RE: Actual photograph

From: Richard Sullivan ^lt;>
Date: 03/17/05-08:08:23 AM Z
Message-id: <>

Keep talking Joe. I don't agree with everything, but much of what you say
is valuable. I tend to focus more on the "Why" that the "What." I do find
that students when they come to my class for the first time are a bit
confused about their motives. Sure some just want to have "fun," but there
are plenty who are really attracted to making photographs the hard way.
Almost all are bucking the trend. Friends tell them, "Hey don't bother with
all of that crap. You don't even need a darkroom and you needn't get your
hands dirty." They're not buying in to it but they're not quite sure why
they're not.

I think there is some justified fear that the bad art (digital) will drive
out the good, but I am not so sure. There is lots of entry level digital
work being sold but the not much at the top. The mid to low level gallery
where the prices top out at $5000.00 seem to sell some but after that not
much sells. Of course the real test of value is in the auction sales. I
scan the catalogs frequently and see very little on the block.

My son Kevin teaches with me and he has worked out his own simplified
method of making a Photoshop adjustment curve to fit to a process and the
processes variables like paper, concentration of chemicals, etc. Sort of
like calibrating in the zone system. Obviously built on the work of
Burkholder, Herbst and others but with his own additions, and
simplifications to the process. Last night we generated negatives and made
prints at school. In Van Dyke! You would not believe the beauty. They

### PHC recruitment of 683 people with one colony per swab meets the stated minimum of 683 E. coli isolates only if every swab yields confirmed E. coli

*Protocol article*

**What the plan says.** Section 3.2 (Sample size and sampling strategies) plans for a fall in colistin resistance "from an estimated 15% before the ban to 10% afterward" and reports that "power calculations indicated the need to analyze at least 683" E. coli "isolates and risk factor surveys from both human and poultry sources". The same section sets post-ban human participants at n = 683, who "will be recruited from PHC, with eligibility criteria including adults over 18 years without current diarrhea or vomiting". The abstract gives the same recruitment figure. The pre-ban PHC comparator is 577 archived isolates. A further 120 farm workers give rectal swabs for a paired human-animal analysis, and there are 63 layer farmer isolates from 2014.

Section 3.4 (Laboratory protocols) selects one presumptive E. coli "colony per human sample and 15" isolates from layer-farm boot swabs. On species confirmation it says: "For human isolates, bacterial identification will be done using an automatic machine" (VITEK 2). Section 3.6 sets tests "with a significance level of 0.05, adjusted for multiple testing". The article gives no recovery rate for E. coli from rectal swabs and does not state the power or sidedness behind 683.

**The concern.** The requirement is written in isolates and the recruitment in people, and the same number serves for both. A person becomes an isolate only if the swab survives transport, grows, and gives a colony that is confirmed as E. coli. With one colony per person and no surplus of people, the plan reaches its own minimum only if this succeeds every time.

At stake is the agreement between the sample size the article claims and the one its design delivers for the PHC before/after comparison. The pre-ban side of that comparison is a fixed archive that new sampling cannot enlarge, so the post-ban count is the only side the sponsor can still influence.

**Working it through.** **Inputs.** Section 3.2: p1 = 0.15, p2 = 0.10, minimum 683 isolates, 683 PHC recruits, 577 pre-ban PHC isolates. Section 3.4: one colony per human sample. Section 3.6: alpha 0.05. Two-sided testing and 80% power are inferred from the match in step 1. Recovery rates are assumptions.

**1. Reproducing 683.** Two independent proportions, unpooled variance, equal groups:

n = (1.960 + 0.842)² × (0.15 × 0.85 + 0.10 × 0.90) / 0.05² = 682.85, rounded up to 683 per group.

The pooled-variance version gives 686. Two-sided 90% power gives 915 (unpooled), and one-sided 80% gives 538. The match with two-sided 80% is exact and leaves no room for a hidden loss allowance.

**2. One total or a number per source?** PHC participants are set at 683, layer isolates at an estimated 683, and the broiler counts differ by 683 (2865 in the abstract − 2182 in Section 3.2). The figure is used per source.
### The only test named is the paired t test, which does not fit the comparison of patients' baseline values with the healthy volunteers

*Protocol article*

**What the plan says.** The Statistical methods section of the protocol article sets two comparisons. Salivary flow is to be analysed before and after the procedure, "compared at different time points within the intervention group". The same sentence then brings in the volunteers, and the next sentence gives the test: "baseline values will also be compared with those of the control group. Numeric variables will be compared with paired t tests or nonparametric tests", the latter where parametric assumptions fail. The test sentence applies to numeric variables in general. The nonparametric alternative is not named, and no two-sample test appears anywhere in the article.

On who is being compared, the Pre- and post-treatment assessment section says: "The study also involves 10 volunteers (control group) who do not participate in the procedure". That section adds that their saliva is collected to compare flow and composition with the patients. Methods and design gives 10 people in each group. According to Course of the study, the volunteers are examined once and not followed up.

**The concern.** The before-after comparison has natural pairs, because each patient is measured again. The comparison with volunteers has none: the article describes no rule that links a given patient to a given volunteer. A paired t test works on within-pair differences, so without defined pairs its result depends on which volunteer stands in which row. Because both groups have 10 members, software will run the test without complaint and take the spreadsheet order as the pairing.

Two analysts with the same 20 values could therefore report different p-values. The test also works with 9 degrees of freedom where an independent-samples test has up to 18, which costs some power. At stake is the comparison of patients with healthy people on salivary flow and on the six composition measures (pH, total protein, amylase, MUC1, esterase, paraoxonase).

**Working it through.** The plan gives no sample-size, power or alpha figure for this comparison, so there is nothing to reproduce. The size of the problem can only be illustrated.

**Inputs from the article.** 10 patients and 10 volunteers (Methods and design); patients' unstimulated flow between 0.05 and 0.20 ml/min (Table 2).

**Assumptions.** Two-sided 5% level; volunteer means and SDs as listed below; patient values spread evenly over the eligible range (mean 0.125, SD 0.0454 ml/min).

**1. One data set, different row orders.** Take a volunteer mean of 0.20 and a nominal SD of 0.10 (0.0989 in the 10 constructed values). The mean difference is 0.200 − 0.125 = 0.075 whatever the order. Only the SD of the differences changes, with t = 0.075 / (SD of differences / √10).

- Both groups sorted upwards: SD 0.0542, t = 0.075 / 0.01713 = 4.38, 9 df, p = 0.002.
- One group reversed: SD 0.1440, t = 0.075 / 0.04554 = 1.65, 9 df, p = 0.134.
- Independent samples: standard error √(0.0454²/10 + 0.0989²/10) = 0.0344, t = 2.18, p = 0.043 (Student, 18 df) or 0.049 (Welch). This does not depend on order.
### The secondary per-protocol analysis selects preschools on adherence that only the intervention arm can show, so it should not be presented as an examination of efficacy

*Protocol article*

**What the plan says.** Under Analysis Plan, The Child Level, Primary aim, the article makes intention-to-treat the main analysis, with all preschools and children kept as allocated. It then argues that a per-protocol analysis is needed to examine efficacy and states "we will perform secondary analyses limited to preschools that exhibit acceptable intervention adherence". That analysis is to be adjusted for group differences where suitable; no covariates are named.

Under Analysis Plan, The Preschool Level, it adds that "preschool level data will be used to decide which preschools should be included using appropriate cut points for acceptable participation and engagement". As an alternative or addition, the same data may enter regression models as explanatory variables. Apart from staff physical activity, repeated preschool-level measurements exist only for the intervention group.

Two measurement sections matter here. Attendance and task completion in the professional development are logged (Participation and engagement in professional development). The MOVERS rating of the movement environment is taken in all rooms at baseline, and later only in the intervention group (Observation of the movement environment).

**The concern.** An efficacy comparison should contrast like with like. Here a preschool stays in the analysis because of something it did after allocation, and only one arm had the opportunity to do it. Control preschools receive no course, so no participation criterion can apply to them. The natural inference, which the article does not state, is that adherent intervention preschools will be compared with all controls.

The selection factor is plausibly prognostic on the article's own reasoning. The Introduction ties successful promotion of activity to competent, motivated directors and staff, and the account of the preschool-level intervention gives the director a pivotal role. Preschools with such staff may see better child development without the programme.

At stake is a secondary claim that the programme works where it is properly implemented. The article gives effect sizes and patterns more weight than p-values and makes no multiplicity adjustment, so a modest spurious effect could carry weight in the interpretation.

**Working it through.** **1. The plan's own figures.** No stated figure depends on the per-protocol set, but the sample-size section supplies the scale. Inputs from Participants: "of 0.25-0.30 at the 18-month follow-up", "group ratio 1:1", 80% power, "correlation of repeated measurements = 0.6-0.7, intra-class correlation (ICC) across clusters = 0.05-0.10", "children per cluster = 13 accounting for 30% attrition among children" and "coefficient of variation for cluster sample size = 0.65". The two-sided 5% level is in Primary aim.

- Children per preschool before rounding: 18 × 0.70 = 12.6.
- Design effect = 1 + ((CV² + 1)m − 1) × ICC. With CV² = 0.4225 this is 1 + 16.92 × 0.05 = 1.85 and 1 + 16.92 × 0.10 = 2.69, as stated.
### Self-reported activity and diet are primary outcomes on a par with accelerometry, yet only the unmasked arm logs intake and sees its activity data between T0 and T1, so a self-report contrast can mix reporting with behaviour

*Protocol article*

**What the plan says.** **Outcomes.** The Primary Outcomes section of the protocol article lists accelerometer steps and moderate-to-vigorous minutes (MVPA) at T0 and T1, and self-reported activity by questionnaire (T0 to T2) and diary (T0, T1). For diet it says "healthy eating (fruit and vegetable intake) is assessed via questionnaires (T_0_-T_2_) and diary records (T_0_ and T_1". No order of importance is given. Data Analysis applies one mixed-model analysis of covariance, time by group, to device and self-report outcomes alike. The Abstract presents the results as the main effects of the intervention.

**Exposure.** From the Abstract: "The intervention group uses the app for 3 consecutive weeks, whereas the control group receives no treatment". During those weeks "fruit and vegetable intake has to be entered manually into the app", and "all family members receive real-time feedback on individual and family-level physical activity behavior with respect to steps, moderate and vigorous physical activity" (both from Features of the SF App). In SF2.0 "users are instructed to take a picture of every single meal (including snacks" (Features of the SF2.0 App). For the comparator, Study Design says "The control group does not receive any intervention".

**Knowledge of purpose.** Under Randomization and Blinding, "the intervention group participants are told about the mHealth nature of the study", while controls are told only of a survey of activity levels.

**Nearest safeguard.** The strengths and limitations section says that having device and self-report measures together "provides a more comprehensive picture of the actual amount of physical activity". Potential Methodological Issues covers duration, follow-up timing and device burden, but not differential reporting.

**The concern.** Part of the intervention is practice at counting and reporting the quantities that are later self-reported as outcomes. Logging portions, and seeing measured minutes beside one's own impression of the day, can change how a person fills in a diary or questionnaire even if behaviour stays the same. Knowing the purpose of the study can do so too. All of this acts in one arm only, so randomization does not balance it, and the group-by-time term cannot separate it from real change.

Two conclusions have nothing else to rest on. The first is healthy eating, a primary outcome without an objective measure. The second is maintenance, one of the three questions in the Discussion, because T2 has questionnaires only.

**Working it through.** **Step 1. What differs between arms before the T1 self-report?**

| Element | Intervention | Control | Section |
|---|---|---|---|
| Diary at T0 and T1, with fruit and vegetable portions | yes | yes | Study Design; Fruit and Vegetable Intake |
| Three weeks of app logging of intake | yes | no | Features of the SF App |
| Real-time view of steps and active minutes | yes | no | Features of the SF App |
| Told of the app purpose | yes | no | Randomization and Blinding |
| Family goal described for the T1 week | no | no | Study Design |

looked like very warm toned platinums. Sigfried Halus, studied with Walker
Evans, etc" is the head of the art dept and he came by. He is a
photographer and has taught "alt processes" and Van Dyke and he was
stunned. He could not believe they were Van Dykes. The process has a very
short tonal range and I believe that it is almost impossible to generate a
normal silver neg that fits the process. I've looked at and made Van Dykes
off and on for 35 years now and never seen anything quite like this. One of
the students had done some close ups of back lit Iris flowers and they
looked like the very best made pts. Perhaps I shouldn't be talking like


At 07:28 AM 3/17/2005, you wrote:
> >>> 03/16/05 10:12 PM >>>
> >>Joe,
>I think its a matter of semantics...
>Bob Schramm<<
>Hi Bob,
>Yes. I think a large part of this philosophical discussion about what
>is photography is precisely about the meaning and interpretation of the
>The reason I have persisted in this discussion is because I feel that
>Photography is being redefined, and in my opinion erroniously so, as
>digital at the expense of conventional silver halide and historic
>processes. Now, one could pooh-pooh that trend as being something not
>to worry about, justified as technology marches on, etc., and my
>reaction as, well, reactionary and very old school, academic, etc., but
>I think there is a real danger in terms of potential loss of materials.